There is a need to rediscover the ambition that led black workers to organise in trade unions and that was to stop race discrimination happening in the first place and to redress the historic imbalance and disadvantage that black workers suffer in the labour market. This can only be done by developing an understanding that race discrimination in the workplace is a collective issue for everybody not just the individual that may have suffered. It is about involving all members in the fight for fairness at work and a just working environment. This can only happen if there is open and collective discussion in the workplace and the union about the measures and actions that members need take collectively to fight racism, so that pressure can be put on management to address the issues and make systemic and institutional changes in the workplace. Only then can we say we are tackling racism in the workplace rather than dealing with its casualties. Solidarity is our strength, now more than ever is the time to use it.
Copies of the negotiating guide can be obtained from the TUC publication Department by contacting Steve Mills at email@example.com.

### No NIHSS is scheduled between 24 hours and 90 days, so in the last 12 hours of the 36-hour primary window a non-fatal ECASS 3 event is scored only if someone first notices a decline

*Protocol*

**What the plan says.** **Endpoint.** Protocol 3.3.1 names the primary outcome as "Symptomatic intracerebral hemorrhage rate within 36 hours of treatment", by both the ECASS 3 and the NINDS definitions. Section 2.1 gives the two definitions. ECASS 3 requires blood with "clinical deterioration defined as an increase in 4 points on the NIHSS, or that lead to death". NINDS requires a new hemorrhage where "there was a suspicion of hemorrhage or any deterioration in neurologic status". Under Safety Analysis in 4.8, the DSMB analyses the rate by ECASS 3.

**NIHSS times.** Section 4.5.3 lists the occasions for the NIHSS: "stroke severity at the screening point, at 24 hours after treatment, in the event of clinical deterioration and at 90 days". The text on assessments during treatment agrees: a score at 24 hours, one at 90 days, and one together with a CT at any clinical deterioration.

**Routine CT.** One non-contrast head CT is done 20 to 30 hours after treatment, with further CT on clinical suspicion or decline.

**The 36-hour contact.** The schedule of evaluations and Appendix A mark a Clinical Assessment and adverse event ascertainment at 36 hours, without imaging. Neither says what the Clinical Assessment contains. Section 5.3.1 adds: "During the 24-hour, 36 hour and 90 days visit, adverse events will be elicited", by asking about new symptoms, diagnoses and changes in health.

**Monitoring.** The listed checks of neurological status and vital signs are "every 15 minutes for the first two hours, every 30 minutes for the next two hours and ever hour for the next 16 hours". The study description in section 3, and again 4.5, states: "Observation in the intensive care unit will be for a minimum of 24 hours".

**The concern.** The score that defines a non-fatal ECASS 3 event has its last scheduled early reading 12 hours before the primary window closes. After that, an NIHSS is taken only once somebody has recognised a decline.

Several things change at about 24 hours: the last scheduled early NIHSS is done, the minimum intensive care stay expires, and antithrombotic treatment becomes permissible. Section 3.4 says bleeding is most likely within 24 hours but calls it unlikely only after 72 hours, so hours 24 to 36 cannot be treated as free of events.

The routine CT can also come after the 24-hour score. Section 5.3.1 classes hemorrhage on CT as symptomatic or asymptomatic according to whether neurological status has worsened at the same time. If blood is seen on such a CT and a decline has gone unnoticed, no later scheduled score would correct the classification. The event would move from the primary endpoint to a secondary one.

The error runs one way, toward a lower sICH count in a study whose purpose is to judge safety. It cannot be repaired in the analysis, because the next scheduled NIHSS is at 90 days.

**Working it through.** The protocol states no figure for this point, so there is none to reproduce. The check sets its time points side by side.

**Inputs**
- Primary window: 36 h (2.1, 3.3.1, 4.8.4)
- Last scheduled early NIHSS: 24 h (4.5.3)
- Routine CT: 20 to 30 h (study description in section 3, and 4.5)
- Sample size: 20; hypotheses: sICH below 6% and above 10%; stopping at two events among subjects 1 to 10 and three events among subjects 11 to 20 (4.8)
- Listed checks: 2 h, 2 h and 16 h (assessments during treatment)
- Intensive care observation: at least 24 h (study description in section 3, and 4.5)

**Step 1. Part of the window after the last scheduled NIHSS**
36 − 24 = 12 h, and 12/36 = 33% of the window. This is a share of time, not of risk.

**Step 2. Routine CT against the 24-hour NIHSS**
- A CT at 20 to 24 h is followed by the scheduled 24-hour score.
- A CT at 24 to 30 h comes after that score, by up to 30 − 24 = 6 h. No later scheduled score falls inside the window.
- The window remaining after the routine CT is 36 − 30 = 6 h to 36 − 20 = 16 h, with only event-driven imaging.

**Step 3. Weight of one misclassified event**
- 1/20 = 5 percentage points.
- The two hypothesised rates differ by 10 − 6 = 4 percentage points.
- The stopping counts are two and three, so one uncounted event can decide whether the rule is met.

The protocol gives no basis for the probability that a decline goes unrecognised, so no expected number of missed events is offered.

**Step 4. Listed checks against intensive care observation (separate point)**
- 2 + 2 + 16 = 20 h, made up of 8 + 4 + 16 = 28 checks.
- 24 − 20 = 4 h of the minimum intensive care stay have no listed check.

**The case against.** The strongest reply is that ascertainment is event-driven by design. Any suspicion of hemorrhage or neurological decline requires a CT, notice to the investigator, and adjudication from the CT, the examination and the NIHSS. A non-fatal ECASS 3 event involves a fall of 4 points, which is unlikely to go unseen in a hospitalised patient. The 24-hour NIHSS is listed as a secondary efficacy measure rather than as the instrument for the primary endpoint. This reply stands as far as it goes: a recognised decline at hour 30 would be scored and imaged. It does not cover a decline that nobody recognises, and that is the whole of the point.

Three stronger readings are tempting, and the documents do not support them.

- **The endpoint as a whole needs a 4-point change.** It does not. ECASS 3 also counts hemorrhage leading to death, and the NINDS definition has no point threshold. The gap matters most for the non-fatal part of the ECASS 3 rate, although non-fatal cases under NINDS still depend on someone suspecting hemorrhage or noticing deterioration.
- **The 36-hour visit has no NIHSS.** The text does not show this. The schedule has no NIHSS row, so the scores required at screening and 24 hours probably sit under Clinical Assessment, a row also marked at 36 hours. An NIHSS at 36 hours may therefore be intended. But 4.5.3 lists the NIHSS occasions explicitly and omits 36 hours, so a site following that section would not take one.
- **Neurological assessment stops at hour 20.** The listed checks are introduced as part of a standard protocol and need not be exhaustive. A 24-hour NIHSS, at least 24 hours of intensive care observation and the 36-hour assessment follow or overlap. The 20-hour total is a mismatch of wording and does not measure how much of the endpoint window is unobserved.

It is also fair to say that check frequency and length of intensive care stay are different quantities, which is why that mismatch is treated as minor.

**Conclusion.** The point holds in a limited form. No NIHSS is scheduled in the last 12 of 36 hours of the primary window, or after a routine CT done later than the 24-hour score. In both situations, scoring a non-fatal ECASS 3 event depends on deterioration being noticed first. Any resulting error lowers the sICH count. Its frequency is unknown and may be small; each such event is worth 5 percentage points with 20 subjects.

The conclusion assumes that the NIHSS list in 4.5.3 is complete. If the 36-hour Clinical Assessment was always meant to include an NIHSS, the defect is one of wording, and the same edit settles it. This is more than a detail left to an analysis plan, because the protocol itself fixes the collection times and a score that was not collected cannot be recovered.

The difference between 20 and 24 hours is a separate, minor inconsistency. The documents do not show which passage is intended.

Issues of intersectionality and multiple-discrimination have become prominent, both in terms of equality legislation and within the work of trade unions in recent years. The inclusion of a new combined discrimination provision on the grounds of sex and race within the Equality Act 210 will increase the need for trade unions to think further about their work on these matters.
The TUC will be holding a half day seminar on Friday 22 October 2010. Jill Brown a prominent barrister and part time employment tribunal judge will speak on the implications of the new dual discrimination provisions and a panel of trade unionists will discuss the implications of the new provision union action in the workplace. The seminar will provide the opportunity for trade unionists who work on equality to devise strategies for dealing with joint issues that affect workers who experience discrimination on more than one ground and will build on existing strands of work. Details of the seminar will be published on the TUC website at http://www.tuc.org.uk/equality/index.cfm as they become available.
Newsletter (4,100 words) issued 12 May 2010
This page http://www.tuc.org.uk/equality/tuc-20167-f0.cfm
printed 22 May 2013 at 03:40 hrs by 18.104.22.168